Classical Theories of Social and Personality Development.

Social and personality development is a complex process that takes place throughout our lifetime. There are many different theories that have been proposed to explain how we develop as individuals, but three of the most influential theories are Psychoanalytic theory, Social Learning theory, and Cognitive-Developmental theory. In this blog post, we will take a closer look at these three theories and how they have helped to shape our understanding of social and personality development. We will also explore some of the criticisms of these theories and how they have been challenged in recent years.

Classical Theories of Social and Personality Development.

The Classical Theories of Social and Personality Development are some of the oldest theories in Psychology. These theories were developed during the early years of psychology, when scientists were just beginning to understand the human mind and behavior. The Classical Theories include the Psychodynamic Theory, Behaviorism, and Social Cognitive Theory.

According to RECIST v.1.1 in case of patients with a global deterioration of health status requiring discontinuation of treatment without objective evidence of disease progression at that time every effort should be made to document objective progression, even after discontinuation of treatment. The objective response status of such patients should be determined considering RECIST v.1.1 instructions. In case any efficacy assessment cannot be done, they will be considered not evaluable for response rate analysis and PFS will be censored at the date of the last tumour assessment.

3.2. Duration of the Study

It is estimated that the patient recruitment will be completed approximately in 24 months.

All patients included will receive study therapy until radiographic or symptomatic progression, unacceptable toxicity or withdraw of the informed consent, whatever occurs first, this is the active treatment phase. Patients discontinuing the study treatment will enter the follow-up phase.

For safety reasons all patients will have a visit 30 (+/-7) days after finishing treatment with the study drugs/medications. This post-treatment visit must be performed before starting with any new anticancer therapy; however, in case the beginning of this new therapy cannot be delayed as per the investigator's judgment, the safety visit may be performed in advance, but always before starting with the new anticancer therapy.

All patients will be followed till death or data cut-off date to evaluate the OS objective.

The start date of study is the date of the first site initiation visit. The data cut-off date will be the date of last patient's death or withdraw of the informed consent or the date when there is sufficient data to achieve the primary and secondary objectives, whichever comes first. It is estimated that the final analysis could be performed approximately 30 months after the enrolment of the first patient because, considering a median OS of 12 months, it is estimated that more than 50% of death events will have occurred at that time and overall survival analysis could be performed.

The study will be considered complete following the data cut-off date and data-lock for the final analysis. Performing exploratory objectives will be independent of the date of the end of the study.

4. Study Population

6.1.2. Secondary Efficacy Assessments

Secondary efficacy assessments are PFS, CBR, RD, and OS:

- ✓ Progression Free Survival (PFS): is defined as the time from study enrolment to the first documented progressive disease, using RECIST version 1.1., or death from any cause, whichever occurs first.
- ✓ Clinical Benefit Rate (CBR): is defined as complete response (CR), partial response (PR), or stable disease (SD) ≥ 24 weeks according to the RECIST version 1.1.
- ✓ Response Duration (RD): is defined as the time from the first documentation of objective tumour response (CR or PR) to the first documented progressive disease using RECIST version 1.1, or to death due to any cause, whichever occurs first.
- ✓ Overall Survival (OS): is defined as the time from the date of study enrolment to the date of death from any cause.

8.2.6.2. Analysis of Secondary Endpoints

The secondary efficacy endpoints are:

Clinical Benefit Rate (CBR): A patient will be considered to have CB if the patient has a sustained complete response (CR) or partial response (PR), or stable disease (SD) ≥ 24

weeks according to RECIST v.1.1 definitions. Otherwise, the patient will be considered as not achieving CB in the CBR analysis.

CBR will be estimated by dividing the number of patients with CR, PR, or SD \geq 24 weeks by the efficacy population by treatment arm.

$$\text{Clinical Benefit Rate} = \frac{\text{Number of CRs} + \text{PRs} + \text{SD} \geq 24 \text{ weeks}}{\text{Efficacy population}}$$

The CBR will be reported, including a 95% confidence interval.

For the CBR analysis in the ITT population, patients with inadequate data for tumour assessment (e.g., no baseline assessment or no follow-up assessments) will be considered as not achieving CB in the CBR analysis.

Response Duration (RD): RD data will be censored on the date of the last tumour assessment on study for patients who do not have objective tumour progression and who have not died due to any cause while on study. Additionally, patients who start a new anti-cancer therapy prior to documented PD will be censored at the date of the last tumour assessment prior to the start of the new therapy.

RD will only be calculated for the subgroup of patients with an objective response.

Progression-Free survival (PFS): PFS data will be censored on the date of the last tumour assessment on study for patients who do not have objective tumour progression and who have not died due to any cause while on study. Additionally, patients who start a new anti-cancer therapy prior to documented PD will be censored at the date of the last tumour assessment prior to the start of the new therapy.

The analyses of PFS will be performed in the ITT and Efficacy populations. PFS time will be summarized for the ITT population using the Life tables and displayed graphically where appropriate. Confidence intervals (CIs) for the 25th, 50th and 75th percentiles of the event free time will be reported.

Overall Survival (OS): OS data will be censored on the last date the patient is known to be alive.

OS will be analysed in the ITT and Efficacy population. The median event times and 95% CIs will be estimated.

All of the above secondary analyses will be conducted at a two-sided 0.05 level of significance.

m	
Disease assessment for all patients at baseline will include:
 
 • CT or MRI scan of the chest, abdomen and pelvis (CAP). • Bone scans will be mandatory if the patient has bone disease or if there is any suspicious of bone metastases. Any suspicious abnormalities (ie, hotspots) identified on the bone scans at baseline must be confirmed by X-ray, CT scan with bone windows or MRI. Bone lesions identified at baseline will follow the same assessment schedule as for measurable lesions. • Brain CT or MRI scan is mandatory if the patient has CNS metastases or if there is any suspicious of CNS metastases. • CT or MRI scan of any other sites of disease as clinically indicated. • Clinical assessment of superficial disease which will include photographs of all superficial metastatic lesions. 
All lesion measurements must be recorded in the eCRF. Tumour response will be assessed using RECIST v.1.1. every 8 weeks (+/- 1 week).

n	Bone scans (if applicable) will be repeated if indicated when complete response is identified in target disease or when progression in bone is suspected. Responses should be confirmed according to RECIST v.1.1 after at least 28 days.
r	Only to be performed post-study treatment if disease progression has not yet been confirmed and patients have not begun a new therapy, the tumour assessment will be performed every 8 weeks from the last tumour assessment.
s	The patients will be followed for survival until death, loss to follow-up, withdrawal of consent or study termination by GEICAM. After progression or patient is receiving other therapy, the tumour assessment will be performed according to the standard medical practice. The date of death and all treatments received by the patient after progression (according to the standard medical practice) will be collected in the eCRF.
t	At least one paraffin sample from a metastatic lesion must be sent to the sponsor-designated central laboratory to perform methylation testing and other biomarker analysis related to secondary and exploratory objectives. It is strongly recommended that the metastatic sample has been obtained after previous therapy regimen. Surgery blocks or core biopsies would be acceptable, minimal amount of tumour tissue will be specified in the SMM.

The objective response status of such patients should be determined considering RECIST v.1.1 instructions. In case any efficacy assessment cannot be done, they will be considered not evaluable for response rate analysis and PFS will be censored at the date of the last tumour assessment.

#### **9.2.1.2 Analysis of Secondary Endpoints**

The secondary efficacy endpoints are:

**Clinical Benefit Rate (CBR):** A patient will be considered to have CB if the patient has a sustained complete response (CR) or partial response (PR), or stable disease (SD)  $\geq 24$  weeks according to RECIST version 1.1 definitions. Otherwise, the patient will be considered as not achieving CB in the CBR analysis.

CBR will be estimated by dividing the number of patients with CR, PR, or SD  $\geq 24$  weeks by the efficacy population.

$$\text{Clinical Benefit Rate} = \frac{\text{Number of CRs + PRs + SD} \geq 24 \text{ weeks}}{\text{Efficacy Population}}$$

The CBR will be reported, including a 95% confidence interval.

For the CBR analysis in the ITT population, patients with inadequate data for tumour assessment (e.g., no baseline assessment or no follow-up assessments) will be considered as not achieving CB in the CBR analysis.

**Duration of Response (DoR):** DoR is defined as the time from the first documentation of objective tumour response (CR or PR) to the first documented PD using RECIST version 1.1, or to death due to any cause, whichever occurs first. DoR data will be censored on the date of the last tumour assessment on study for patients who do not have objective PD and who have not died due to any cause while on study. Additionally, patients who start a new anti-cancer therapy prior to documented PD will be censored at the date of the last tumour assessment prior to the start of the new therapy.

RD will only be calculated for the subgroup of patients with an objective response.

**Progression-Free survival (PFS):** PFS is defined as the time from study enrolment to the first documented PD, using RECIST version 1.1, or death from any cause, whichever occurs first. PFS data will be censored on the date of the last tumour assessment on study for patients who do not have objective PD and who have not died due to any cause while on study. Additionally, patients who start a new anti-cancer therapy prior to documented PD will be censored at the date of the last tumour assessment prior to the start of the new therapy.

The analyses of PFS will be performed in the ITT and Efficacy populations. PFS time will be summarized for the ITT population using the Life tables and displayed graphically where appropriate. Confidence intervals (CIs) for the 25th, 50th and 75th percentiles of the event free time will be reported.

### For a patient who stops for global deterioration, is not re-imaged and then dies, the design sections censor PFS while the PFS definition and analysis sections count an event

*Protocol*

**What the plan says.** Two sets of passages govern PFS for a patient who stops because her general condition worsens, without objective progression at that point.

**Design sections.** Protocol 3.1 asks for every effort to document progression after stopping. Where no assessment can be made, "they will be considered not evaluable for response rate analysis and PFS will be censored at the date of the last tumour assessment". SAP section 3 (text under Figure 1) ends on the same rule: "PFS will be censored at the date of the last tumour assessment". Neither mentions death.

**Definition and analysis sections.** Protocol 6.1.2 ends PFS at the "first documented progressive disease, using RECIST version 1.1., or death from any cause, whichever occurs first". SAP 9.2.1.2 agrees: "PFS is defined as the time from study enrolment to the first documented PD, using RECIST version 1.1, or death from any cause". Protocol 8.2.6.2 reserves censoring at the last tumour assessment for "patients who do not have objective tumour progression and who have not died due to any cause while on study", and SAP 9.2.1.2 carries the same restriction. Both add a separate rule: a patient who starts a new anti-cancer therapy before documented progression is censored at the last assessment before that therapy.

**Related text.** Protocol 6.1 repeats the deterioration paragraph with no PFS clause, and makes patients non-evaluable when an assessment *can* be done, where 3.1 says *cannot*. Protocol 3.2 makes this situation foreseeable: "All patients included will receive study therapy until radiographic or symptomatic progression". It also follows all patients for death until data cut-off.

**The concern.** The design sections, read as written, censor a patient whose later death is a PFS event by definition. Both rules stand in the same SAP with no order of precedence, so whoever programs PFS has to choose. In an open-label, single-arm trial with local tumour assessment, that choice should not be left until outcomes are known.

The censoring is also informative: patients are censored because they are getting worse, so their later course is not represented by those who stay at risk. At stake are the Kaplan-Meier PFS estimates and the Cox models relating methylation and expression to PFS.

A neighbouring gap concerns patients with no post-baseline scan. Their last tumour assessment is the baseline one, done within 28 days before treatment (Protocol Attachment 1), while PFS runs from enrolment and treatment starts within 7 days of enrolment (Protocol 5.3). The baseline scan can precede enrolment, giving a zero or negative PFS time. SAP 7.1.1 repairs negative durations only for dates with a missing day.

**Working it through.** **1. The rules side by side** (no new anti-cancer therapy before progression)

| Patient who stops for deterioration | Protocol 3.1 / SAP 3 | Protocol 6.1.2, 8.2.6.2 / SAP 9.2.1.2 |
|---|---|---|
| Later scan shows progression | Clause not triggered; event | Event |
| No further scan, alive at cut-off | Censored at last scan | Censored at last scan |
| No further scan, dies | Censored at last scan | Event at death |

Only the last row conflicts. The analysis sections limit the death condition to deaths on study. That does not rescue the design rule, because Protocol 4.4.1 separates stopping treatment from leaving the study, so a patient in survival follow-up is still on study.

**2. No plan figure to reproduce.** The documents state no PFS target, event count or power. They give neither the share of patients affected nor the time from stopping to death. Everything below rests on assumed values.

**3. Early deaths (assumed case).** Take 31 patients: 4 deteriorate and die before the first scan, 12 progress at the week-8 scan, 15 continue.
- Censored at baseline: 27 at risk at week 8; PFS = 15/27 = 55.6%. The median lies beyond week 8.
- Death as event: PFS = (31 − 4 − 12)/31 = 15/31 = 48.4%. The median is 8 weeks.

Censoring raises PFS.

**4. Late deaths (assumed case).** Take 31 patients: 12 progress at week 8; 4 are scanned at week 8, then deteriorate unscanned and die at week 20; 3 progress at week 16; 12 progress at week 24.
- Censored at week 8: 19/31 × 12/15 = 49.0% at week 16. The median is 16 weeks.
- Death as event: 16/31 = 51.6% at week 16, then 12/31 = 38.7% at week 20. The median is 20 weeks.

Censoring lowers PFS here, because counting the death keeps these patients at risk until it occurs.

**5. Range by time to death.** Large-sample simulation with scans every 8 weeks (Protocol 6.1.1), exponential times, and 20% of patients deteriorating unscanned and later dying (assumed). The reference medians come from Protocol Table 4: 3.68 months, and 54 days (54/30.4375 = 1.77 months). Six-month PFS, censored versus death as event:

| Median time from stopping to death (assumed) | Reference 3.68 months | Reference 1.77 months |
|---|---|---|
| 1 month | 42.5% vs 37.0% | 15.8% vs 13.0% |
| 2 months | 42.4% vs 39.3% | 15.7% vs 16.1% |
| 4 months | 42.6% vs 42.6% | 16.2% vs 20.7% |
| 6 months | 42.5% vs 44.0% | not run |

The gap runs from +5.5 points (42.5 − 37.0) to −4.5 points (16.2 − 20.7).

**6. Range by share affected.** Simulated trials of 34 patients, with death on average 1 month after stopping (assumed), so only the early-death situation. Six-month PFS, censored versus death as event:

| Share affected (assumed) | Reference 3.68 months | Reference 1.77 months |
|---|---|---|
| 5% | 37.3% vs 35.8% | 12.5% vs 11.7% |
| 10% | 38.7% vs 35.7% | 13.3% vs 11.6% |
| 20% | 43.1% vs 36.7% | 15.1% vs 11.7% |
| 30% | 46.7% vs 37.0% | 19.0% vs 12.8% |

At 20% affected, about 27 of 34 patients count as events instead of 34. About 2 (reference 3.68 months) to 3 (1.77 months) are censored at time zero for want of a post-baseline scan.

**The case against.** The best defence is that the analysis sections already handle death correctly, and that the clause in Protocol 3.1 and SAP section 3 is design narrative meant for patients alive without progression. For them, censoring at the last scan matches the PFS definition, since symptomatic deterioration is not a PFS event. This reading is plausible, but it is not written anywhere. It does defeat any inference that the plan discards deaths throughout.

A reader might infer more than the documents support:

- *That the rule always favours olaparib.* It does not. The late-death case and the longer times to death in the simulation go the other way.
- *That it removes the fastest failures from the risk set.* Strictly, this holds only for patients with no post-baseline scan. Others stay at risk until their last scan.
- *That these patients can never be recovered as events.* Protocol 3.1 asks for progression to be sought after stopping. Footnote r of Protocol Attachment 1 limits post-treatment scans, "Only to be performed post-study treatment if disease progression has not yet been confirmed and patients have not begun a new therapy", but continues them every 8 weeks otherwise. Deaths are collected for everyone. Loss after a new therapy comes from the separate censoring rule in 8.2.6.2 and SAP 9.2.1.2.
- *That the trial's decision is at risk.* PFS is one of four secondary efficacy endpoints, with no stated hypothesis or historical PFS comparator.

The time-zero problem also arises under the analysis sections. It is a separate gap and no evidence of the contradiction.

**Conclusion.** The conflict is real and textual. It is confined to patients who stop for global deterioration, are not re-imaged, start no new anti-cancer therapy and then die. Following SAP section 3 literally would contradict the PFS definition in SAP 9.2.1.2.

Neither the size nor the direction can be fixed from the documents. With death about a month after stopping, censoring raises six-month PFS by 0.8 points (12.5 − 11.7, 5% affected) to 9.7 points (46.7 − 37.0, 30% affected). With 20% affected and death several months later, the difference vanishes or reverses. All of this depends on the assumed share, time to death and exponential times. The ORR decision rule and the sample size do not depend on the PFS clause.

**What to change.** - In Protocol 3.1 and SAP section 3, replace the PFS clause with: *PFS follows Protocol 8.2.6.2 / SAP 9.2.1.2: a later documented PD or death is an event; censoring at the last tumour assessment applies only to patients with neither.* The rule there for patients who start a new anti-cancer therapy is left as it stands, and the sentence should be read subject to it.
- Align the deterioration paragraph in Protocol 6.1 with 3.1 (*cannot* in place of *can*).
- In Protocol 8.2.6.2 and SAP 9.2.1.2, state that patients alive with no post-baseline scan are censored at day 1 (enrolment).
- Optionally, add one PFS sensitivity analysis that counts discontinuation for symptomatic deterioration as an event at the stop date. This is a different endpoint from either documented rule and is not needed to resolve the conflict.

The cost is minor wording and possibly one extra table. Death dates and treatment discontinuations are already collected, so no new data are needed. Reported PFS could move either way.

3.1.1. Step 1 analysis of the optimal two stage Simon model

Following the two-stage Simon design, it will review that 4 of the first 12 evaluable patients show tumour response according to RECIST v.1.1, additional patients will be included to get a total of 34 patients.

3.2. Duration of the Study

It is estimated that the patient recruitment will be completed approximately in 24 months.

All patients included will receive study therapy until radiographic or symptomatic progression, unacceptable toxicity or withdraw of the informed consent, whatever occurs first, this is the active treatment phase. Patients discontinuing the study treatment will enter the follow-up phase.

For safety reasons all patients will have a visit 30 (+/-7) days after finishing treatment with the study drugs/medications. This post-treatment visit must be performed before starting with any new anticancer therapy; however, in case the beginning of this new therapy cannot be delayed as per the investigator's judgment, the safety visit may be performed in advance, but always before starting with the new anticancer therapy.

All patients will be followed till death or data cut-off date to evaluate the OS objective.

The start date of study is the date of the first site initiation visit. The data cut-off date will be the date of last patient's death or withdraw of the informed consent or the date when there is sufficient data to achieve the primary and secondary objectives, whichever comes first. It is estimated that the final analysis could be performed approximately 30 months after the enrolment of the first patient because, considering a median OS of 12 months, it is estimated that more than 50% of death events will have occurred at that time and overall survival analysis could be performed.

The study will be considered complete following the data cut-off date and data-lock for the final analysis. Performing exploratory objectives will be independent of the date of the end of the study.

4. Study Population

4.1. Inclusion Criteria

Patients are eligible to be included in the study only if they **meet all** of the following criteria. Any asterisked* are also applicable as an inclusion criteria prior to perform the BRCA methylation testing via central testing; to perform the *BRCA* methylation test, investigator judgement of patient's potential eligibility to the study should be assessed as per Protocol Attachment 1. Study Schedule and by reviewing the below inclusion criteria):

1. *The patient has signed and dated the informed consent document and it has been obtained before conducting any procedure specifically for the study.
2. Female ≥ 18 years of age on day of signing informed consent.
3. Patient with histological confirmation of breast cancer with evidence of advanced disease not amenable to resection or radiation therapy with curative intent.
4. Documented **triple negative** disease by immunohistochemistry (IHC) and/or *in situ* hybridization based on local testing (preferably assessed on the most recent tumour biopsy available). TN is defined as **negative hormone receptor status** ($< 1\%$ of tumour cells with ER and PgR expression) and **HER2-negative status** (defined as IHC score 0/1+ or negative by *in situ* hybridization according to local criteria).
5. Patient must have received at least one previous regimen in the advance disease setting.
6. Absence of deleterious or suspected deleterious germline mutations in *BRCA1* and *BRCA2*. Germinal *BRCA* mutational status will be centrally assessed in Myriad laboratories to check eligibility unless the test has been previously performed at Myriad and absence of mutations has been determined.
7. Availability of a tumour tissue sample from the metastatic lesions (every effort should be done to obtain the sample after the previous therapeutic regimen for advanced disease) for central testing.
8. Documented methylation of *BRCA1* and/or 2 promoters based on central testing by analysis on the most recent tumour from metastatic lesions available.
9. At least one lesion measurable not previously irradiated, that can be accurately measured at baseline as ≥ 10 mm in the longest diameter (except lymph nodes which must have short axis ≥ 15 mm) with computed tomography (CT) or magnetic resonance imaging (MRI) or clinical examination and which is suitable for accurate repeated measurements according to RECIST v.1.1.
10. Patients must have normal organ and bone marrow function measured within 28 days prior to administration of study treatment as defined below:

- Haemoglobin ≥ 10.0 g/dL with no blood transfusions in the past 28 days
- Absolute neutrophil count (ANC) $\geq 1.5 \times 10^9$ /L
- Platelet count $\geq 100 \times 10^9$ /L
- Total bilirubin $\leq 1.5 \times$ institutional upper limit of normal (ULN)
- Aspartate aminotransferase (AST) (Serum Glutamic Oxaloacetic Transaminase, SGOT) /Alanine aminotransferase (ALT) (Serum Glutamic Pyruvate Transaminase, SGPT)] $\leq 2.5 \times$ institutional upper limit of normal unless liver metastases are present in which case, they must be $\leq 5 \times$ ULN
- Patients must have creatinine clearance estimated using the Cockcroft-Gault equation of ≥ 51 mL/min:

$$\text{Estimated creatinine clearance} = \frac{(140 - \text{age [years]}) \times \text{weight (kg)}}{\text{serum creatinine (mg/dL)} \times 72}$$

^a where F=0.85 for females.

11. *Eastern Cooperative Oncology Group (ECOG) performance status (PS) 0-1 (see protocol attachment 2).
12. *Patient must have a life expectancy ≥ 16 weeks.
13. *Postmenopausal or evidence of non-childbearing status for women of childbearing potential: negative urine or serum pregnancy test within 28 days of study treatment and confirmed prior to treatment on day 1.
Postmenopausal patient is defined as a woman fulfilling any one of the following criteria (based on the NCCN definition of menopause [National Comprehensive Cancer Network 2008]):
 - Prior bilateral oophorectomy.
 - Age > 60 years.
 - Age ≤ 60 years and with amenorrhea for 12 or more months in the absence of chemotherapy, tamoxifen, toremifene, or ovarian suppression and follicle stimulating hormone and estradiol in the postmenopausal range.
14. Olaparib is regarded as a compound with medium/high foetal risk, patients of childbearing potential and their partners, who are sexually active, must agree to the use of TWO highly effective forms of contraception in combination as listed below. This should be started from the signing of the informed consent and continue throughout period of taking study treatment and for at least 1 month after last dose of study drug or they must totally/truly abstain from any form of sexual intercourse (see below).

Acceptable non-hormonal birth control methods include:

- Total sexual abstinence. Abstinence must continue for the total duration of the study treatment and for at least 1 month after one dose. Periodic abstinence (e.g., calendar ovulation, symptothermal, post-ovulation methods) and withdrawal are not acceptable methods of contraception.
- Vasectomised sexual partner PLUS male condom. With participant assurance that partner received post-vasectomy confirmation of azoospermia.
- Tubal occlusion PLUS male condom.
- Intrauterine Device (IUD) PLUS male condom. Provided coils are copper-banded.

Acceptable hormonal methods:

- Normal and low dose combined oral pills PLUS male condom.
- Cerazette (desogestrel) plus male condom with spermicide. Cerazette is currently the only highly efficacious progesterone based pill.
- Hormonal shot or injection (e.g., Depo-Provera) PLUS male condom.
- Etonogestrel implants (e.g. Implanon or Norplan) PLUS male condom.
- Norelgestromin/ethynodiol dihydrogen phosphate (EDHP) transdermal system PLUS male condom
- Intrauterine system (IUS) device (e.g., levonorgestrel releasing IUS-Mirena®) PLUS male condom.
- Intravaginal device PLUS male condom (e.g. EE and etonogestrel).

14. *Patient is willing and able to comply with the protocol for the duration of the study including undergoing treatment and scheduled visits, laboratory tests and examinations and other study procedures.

The Psychodynamic Theory was developed by Sigmund Freud. Freud believed that our personality is shaped by our unconscious mind. He believed that there are three parts to our personality: the id, ego, and superego. The id is the part of our personality that is driven by our basic needs and desires. The ego is the part of our personality that helps us balance our need for gratification with reality. The superego is the part of our personality that internalizes society’s rules and standards of behavior. Freud believed that we go through different stages of development, each stage marked by a conflict between these three parts of our personality.

Behaviorism was developed by John B. Watson and B. F. Skinner. Watson believed that all behavior is learned through conditioning. Skinner agreed with Watson, but he also believed that operant conditioning plays a role in learning new behaviors. Operant conditioning occurs when we are reinforced or punished for engaging in certain behaviors. Reinforcement increases the likelihood that a behavior will be repeated, while punishment decreases the likelihood that a behavior will be repeated.

Sigmund Freud’s Psychoanalytic Theory.

Freud’s psychoanalytic theory is one of the most influential and controversial theories in the field of psychology. Freud’s theory suggests that human behavior is shaped by unconscious drives and desires, and that much of what we do is motivated by our need to satisfy these drives.